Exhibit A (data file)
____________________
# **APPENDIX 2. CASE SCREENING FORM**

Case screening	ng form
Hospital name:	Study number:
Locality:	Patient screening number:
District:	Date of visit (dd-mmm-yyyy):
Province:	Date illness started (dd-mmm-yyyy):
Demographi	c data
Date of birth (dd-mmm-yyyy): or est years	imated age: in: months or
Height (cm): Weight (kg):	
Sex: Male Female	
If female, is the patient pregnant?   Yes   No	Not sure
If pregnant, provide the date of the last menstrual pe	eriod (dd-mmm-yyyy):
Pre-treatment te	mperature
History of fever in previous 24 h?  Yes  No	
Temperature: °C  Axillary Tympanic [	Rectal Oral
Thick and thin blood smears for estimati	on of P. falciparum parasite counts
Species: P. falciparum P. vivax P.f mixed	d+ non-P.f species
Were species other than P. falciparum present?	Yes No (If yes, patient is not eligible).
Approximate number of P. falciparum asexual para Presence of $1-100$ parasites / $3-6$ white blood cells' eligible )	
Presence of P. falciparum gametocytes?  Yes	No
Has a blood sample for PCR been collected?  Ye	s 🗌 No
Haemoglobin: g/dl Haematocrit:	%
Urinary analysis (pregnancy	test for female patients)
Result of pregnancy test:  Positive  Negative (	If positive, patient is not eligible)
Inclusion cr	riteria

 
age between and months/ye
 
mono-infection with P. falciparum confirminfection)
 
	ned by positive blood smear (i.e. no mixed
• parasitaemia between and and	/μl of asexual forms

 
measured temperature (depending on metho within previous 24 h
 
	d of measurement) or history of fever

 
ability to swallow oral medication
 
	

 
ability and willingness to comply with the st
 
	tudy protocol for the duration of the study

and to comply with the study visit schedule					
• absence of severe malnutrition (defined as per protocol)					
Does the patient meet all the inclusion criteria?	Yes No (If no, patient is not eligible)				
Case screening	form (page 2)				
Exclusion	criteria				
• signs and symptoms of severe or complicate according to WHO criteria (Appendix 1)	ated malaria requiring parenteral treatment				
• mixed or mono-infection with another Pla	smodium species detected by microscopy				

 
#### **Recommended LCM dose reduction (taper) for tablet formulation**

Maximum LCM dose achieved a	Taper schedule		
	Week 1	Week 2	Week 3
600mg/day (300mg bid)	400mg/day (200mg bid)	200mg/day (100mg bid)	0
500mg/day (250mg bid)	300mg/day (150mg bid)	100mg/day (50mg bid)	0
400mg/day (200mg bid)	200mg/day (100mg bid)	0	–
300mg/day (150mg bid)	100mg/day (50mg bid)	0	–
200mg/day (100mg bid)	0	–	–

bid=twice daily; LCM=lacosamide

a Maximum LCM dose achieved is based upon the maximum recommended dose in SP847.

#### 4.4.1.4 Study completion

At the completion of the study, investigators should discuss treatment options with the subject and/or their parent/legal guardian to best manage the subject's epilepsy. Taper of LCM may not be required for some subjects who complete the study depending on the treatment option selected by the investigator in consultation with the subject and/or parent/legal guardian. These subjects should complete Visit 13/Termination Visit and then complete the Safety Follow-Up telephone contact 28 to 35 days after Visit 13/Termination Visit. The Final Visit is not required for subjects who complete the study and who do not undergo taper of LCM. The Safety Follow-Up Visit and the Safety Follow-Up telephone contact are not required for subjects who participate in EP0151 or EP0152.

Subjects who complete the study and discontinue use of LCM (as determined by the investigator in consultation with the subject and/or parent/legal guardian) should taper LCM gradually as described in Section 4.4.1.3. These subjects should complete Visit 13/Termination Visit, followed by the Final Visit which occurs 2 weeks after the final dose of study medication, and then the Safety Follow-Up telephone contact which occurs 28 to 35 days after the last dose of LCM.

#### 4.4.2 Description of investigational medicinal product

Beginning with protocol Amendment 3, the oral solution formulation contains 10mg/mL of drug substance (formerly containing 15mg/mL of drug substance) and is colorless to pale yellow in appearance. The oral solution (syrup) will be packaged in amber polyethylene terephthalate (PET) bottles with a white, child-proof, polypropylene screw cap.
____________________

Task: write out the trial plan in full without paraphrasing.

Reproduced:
# **APPENDIX 2. CASE SCREENING FORM**

Case screening	ng form
Hospital name:	Study number:
Locality:	Patient screening number:
District:	Date of visit (dd-mmm-yyyy):
Province:	Date illness started (dd-mmm-yyyy):
Demographi	c data
Date of birth (dd-mmm-yyyy): or est years	imated age: in: months or
Height (cm): Weight (kg):	
Sex: Male Female	
If female, is the patient pregnant?   Yes   No	Not sure
If pregnant, provide the date of the last menstrual pe	eriod (dd-mmm-yyyy):
Pre-treatment te	mperature
History of fever in previous 24 h?  Yes  No	
Temperature: °C  Axillary Tympanic [	Rectal Oral
Thick and thin blood smears for estimati	on of P. falciparum parasite counts
Species: P. falciparum P. vivax P.f mixed	d+ non-P.f species
Were species other than P. falciparum present?	Yes No (If yes, patient is not eligible).
Approximate number of P. falciparum asexual para Presence of $1-100$ parasites / $3-6$ white blood cells' eligible )	
Presence of P. falciparum gametocytes?  Yes	No
Has a blood sample for PCR been collected?  Ye	s 🗌 No
Haemoglobin: g/dl Haematocrit:	%
Urinary analysis (pregnancy	test for female patients)
Result of pregnancy test:  Positive  Negative (	If positive, patient is not eligible)
Inclusion cr	riteria

 
age between and months/ye
 
mono-infection with P. falciparum confirminfection)
 
	ned by positive blood smear (i.e. no mixed
• parasitaemia between and and	/μl of asexual forms

 
measured temperature (depending on metho within previous 24 h
 
	d of measurement) or history of fever

 
ability to swallow oral medication
 
	

 
ability and willingness to comply with the st
 
	tudy protocol for the duration of the study

and to comply with the study visit schedule					
• absence of severe malnutrition (defined as per protocol)					
Does the patient meet all the inclusion criteria?	Yes No (If no, patient is not eligible)				
Case screening	form (page 2)				
Exclusion	criteria				
• signs and symptoms of severe or complicate according to WHO criteria (Appendix 1)	ated malaria requiring parenteral treatment				
• mixed or mono-infection with another Pla	smodium species detected by microscopy				

 
#### **Recommended LCM dose reduction (taper) for tablet formulation**

Maximum LCM dose achieved a	Taper schedule		
	Week 1	Week 2	Week 3
600mg/day (300mg bid)	400mg/day (200mg bid)	200mg/day (100mg bid)	0
500mg/day (250mg bid)	300mg/day (150mg bid)	100mg/day (50mg bid)	0
400mg/day (200mg bid)	200mg/day (100mg bid)	0	–
300mg/day (150mg bid)	100mg/day (50mg bid)	0	–
200mg/day (100mg bid)	0	–	–

bid=twice daily; LCM=lacosamide

a Maximum LCM dose achieved is based upon the maximum recommended dose in SP847.

#### 4.4.1.4 Study completion

At the completion of the study, investigators should discuss treatment options with the subject and/or their parent/legal guardian to best manage the subject's epilepsy. Taper of LCM may not be required for some subjects who complete the study depending on the treatment option selected by the investigator in consultation with the subject and/or parent/legal guardian. These subjects should complete Visit 13/Termination Visit and then complete the Safety Follow-Up telephone contact 28 to 35 days after Visit 13/Termination Visit. The Final Visit is not required for subjects who complete the study and who do not undergo taper of LCM. The Safety Follow-Up Visit and the Safety Follow-Up telephone contact are not required for subjects who participate in EP0151 or EP0152.

Subjects who complete the study and discontinue use of LCM (as determined by the investigator in consultation with the subject and/or parent/legal guardian) should taper LCM gradually as described in Section 4.4.1.3. These subjects should complete Visit 13/Termination Visit, followed by the Final Visit which occurs 2 weeks after the final dose of study medication, and then the Safety Follow-Up telephone contact which occurs 28 to 35 days after the last dose of LCM.

#### 4.4.2 Description of investigational medicinal product

Beginning with protocol Amendment 3, the oral solution formulation contains 10mg/mL of drug substance (formerly containing 15mg/mL of drug substance) and is colorless to pale yellow in appearance. The oral solution (syrup) will be packaged in amber polyethylene terephthalate (PET) bottles with a white, child-proof, polypropylene screw cap.